Are tragedies like Sandy convincing arguments against the existence of God, as many claim?

And if God does exist, why would we want to have anything to do with a Being who would cause or even allow such a disaster?

Here is just one of many possible responses to those questions.

At the most basic level, the vastness of outer space so vividly depicted in “Gravity” and the devastating effects of natural calamities like Sandy are powerful and sometimes painful reminders that there is a Being in this universe greater than us.

Someone asked me how I felt after watching “Gravity.” I answered, “Small.” King David in the Old Testament had a similar reaction when contemplating the expanse of the created world: “When I consider Thy heavens, the work of Thy fingers, the moon and the stars which Thou hast ordained; What is man that Thou dost take thought of him?” (Psalm 8:3-4).

As both victims and those of us who were mere observers watched Sandy relentlessly pound the northeastern seaboard last year we couldn’t help but feel small and helpless in comparison to what we were seeing — and that is not an altogether bad thing.

The belief that we are in control of our fate is an illusion that needs to be regularly dispelled.

In the early years of “Saturday Night Live” comedian Chevy Chase’s signature line was “I’m Chevy Chase, and you’re not.”

Events like Sandy are stark reminders that “God is God, and we’re not.”

Some people respond to such reminders by rejecting God altogether, but the wise person will learn from them. As Solomon declared, “The fear of the Lord is the beginning of wisdom” (Proverbs 1:7).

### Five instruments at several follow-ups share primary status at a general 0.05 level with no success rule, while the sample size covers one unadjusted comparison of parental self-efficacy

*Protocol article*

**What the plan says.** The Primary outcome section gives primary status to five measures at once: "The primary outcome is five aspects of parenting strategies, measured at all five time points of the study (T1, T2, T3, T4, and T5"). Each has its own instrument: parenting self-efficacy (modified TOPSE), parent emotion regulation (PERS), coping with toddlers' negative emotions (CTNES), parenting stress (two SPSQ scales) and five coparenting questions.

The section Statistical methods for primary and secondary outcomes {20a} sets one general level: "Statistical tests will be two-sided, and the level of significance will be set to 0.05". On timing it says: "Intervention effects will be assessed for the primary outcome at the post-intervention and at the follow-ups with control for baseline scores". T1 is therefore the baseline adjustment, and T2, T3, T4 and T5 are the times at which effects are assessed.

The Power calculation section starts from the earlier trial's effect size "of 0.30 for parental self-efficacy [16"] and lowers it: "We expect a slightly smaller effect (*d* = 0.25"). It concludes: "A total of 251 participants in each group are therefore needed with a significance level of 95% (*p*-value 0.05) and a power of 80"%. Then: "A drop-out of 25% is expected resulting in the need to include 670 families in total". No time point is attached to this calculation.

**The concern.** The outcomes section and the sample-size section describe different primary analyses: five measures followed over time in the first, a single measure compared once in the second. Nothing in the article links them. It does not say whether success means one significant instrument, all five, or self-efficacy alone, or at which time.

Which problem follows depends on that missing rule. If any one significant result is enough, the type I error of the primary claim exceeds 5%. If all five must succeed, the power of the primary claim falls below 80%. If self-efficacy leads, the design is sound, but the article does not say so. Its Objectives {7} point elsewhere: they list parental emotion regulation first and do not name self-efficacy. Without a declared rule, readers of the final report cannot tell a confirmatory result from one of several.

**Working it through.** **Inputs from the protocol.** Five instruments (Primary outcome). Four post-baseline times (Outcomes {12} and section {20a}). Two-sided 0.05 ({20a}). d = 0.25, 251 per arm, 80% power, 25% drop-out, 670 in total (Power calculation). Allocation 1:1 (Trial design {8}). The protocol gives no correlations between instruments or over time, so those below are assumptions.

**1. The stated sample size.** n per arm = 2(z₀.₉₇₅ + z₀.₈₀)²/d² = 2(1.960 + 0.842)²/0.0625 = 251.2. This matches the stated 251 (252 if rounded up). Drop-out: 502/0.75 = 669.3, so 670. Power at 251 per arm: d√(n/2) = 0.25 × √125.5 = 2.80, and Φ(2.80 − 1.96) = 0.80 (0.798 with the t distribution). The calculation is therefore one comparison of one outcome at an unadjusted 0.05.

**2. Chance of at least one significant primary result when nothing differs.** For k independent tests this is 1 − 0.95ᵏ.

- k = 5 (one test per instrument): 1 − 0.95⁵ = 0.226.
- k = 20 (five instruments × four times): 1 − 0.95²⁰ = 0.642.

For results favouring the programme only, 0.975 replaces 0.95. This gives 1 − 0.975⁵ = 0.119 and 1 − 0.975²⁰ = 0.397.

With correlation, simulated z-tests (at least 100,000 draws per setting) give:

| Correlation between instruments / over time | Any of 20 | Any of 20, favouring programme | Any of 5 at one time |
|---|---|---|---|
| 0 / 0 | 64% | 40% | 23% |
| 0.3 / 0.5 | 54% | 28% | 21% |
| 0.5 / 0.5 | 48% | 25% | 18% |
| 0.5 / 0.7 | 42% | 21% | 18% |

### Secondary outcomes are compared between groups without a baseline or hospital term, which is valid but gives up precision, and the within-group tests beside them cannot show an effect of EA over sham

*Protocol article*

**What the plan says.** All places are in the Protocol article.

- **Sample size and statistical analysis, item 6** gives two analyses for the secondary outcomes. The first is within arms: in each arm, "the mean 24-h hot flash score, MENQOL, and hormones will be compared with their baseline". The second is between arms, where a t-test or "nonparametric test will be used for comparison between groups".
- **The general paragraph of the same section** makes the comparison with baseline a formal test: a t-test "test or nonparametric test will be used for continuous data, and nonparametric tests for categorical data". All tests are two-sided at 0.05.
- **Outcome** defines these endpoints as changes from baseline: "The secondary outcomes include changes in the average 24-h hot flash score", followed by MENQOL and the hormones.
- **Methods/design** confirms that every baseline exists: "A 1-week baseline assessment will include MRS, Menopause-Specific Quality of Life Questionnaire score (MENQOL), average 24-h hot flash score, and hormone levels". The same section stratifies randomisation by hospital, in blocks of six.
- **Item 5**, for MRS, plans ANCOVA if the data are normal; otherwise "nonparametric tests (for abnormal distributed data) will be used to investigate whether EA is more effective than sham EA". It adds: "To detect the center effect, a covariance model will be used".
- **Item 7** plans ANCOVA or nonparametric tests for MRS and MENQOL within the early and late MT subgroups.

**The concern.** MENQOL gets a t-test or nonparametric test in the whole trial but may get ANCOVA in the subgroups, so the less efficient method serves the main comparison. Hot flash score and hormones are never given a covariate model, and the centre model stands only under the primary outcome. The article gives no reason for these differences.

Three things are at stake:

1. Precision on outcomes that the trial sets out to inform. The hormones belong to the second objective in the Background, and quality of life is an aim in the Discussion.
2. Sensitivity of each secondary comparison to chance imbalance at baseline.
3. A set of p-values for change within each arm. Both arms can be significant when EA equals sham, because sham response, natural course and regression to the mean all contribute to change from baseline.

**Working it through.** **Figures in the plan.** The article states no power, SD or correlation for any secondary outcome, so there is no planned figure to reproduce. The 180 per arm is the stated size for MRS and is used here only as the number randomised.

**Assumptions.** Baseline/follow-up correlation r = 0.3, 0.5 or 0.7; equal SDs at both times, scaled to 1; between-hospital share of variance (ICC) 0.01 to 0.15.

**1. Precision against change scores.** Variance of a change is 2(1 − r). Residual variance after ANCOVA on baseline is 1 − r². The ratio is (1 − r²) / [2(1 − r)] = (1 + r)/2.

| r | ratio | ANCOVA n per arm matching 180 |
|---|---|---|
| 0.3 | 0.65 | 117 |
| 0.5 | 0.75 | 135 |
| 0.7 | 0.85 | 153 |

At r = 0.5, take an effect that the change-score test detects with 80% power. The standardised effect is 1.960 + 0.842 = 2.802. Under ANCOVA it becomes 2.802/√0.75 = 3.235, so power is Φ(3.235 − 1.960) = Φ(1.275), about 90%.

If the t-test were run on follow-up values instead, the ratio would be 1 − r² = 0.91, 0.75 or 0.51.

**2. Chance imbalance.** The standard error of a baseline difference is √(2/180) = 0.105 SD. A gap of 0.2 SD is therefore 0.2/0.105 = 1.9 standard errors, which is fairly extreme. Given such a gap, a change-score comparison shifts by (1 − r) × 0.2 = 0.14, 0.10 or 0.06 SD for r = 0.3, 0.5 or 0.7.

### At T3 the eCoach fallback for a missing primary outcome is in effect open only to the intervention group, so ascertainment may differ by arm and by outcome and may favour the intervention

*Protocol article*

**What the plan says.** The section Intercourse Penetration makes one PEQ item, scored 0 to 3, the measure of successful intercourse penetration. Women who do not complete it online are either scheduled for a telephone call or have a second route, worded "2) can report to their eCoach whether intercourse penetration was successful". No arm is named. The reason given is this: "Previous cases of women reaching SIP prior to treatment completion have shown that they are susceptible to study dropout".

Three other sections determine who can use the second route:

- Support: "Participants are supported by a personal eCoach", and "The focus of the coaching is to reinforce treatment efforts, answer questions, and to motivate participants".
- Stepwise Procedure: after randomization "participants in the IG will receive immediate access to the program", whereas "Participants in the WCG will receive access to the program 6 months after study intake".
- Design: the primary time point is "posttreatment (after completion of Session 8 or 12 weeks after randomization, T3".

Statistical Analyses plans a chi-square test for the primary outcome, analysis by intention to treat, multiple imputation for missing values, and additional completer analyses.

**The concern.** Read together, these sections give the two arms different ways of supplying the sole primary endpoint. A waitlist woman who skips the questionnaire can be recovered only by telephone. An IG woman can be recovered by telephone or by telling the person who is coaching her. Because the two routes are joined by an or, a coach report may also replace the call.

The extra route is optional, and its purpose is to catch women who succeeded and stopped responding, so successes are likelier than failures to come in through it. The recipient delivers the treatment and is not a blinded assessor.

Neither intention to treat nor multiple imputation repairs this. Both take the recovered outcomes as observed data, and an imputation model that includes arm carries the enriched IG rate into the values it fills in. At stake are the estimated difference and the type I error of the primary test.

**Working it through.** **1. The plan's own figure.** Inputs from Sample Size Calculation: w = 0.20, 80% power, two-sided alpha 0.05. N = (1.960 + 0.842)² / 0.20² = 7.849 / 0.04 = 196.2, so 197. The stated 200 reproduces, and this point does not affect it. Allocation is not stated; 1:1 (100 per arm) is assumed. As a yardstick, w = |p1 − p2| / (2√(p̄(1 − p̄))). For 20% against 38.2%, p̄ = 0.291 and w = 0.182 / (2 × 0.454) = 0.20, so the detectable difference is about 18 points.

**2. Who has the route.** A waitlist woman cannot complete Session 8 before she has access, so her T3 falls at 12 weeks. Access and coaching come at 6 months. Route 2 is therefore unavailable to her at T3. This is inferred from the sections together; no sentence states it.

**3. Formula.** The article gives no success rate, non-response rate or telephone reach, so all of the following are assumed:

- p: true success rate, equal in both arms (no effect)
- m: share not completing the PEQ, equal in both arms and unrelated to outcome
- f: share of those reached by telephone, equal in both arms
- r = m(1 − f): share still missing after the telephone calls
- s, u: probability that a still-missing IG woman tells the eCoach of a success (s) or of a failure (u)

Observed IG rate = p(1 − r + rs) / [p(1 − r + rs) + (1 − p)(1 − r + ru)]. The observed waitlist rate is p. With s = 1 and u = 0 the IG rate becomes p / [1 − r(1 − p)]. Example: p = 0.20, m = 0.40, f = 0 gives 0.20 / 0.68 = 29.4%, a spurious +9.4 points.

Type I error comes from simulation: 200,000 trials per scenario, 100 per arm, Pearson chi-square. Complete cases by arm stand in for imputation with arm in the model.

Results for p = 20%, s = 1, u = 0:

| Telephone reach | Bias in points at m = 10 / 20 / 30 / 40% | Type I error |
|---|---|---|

I realize some are turned off by the thought of a God who would cause or allow a disaster like Sandy simply as a means to grab our attention and shout, “Hey, don’t forget about Me!” How pathetic is that?

Yet, in reality we need God much more than God needs us—both in this life and in the life to come.

If that is true, then anything God does or uses to direct our attention toward Himself is motivated by His love, not His hatred or indifference toward us.

When people ask, “Where was God when Sandy (or fill in your own disaster) struck,” I reply that He was exactly where He was two thousand years ago when His own Son was murdered.

Because God has experienced pain, He understands and sympathizes with those like Sandy’s victims who have suffered incalculable loss.

Yet, God used the short-term tragedy of His Son’s death to accomplish His good and eternal purpose for us.

It’s not always possible to see God’s love in events like Sandy, but that doesn’t negate its reality.

As C.S. Lewis once observed, “The problem of reconciling human suffering with the existence of a God who loves, is only insoluble so long as we attach a trivial meaning to the word ‘love.’”


Dr. Robert Jeffress is pastor of the 11,000-member First Baptist Church in Dallas, Texas.  His daily radio program “Pathway to Victory” is heard on 760 stations nationwide. He is the author of 20 books including, “How Can I Know: Answers to Life’s 7 Most Important Questions.”